I knew Thursday was going to be a challenging day when, on waking at 6am to ensure I was going to be early to work, there was no hot water and the house was freezing. Dressed in dressing gown, and rueing the decision my husband and I had made to move the boiler into our garage, when there isn’t an adjoining door, I scuttled around and set about restarting the boiler. Having a lovely warm shower after was, in hindsight, the highlight of my day … so needless to say it didn’t get much better.
Travelling to work was nightmare’ish. The A329(M) had an accident, and the detour I took put 15 minutes onto my journey, J10 of the M4 led to a traffic jam both east and west bound, and the back roads I travelled on to do my 20 mile journey, were relatively unknown to me. When I crossed the M4 from North to South … for the second time … I knew I was lost!
A few years back I would have been getting angry, frustrated, and, like the cartoon characters, steam would have been pumping from my ears, but I’ve learnt some skills since then … and I laughed.
When things are out of our control we all have a tendency to get anxious, this can often be seen in work environments when change is introduced; we can see our team members or colleagues expressing this as resistance to change. David Rock offers some great insight into this with his book ‘Your Brain at Work’ and there is a very watchable TEDx Talk ‘Learning about the brain changes everything’, which is viewable here: http://youtu.be/uDlyxxayNig.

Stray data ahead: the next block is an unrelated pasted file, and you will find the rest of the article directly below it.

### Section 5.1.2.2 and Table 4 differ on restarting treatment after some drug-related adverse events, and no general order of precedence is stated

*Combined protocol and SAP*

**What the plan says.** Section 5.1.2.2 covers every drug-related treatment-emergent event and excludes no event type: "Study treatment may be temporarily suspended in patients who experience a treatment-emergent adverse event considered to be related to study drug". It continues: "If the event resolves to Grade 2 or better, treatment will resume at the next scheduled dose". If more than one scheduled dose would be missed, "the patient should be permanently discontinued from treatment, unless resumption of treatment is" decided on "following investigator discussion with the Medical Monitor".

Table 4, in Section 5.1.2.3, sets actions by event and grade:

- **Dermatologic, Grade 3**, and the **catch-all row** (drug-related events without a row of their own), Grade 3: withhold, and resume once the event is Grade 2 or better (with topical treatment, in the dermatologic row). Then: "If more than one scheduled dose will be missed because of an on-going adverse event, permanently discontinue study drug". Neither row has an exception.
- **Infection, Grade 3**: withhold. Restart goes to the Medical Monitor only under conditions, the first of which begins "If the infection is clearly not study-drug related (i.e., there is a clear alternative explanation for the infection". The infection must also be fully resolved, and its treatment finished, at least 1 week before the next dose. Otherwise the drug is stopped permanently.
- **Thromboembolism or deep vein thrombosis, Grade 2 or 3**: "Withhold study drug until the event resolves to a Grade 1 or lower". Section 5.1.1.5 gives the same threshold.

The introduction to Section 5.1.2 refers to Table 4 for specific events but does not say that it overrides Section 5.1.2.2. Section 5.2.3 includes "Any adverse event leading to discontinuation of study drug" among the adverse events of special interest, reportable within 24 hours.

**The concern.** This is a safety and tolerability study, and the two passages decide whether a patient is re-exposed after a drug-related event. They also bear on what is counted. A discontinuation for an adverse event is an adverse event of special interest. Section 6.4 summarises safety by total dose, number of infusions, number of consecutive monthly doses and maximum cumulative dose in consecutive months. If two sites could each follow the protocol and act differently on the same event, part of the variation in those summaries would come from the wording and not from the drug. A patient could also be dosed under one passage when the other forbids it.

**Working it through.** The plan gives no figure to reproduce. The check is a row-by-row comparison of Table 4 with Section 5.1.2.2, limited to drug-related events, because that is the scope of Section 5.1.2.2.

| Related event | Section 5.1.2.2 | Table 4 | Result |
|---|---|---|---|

So how do we stop our staff, and ourselves, from getting caught up in the stress of the moment? Dr Seligman’s “ABC of Stress” can help us to break the cycle, allowing us to become more optimistic, overcome adversity and, as I found out, even laugh when we are late and lost.
The ABC technique stands for Activating Event, Beliefs (or thoughts) and Consequence (or feelings). In short, if you can change your Beliefs you can change your reactions to a situation. For me, I concentrated on the idiocy of my situation, in being so caught up on not being late, I had actually made myself later, I could have (should have) been patient and followed the route I knew. But I saw myself as others would see me, I pictured my haphazard route, I thought about the series of events that had led me to be where I was, and realised how unimportant the whole saga was in the grand scheme of things.
By helping your staff to view the world of change in a different light, you will be helping them to reframe their world and be able to embrace (rather than resist) the changes around them more easily.